Now, right after the entire 2012 results were published, it's interesting to see how Mr. Ackman's expectations have stood the test of the two previous quarters, and what it means regarding the chances of his thesis materializing.
The thesis has 3 legs:
- Ron Johnson took over the CEO position at the end of 2011, after a successful tenure at Apple (NASDAQ:AAPL), leading the Apple Retail Stores. According to Bill Ackman, he's the right guy to turn around JCP.
- The opportunity for cost cutting exceeds $900M annually, which alone should double annual earnings.
- Ron Johnson has a strategic plan to transform JCP from an old ladies' cheap kind of store, to a cool Apple-like kind of store, which also offers very good value on the merchandise. With the cool factor, JCP's sales should rise initially to $177 per square foot (as was the peak of 2007), and then, hopefully to advance to specialty store level ($300 per square foot).
Regarding the first point, I have no insight. If any of the readers has recently been to a JCP store and can compare the experience with early 2012, I'll be happy to hear your feedback.
Regarding the second point - cost cutting - out of the $900 million reduction expected in the presentation, the company has managed to cut $671 million, some of which it declares as one-time expenses to boost their distribution and on-the-floor technology. The problem with on-time expenses, of course, is that they often turn out to be recurring.
Regarding the third point - sales. There has been much chatter regarding the falling same store sales during 2012, but in my opinion the interesting figures are those of the new shops, as an indication of the success of the new strategy. In the 4th quarter call, Ron Johnson and Ken Hannah (CFO) declined to give actual sales numbers for the new shops. In the 3rd quarter call, on the other hand, they indicated sales of $269 per square foot in the new shops, vs. $134 in the rest of the store space. There are three important things to keep in mind when evaluating the data:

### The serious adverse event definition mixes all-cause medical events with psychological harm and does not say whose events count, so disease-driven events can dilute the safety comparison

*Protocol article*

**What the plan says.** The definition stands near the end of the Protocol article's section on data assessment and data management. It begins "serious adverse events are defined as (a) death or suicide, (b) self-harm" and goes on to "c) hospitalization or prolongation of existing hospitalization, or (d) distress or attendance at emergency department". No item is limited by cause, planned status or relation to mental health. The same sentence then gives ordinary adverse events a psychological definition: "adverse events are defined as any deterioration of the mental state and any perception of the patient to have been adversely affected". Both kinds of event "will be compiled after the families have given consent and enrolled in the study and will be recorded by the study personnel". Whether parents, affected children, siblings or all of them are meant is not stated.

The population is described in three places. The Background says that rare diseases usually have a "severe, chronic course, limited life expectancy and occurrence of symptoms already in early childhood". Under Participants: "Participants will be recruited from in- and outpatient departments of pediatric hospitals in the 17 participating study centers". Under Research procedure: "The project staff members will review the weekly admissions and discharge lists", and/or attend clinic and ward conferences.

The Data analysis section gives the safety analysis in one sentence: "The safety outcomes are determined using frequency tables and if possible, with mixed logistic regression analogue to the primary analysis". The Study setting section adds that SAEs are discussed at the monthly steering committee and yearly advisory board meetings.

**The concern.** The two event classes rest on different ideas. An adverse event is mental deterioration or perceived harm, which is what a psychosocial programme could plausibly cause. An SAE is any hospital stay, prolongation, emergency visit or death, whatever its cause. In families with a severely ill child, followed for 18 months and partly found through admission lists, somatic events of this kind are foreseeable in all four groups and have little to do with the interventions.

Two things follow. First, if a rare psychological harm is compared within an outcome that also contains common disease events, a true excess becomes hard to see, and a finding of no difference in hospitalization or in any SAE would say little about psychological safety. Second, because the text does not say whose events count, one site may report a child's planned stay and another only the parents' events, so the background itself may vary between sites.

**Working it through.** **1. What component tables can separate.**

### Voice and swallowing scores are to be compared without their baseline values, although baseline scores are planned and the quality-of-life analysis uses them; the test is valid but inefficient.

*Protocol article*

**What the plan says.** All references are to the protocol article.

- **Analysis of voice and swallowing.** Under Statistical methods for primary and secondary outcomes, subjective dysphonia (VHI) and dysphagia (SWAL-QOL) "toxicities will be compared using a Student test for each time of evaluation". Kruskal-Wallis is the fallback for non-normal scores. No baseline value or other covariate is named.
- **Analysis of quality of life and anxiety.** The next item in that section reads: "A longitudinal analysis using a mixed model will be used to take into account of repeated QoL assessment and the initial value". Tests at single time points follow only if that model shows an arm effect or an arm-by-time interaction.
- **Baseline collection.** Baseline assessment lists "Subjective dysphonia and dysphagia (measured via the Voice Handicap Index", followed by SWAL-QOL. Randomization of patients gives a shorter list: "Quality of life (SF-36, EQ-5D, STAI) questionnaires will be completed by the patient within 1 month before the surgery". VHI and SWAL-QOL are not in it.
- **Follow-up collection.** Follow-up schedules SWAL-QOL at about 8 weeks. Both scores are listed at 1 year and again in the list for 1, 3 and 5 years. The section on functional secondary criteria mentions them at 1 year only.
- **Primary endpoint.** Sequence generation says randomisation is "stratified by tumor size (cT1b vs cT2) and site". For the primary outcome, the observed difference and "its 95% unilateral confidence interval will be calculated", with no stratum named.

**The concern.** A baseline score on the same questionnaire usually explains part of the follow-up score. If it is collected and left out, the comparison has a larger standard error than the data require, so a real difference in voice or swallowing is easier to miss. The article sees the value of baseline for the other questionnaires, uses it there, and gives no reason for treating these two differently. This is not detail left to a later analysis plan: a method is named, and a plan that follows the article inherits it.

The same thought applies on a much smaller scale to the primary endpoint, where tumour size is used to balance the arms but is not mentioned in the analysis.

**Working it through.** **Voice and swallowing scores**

- The $269 figure includes the Sephora stores, which were there prior to the 'shops within shop' initiative, and have generated $600 per square foot. It's not clear how the 'really new' shops are doing.
- The $269 should not be compared to the $134 per square foot, which is the figure in the rest of the store (the yet to be renovated part), but to how the space was doing before the renovation - which was $180 per square foot. Impressive results, to be sure, although less dramatic than when compared to the rest of the store.
- In Bill Ackman's presentation, he mentions that with the cost savings, JCP just has to return to $177 per square foot to have an EPS figure of $6 per share. It is important to realize that he's talking about $177 per square foot over the entire 111 million square feet space. The $269 per square foot, on the other hand, is for only the actual retail space, which is 64 million square feet. So even at 'new JCP' productivity numbers, they're short of the baseline performance Bill Ackman expects.
So, even disregarding the disappointing overall recent figures at JCP, and focusing only on the areas under transformation, there is a long way to go to achieve Bill Ackman's goals.
Disclosure: I am long JCP. I wrote this article myself, and it expresses my own opinions. I am not receiving compensation for it (other than from Seeking Alpha). I have no business relationship with any company whose stock is mentioned in this article.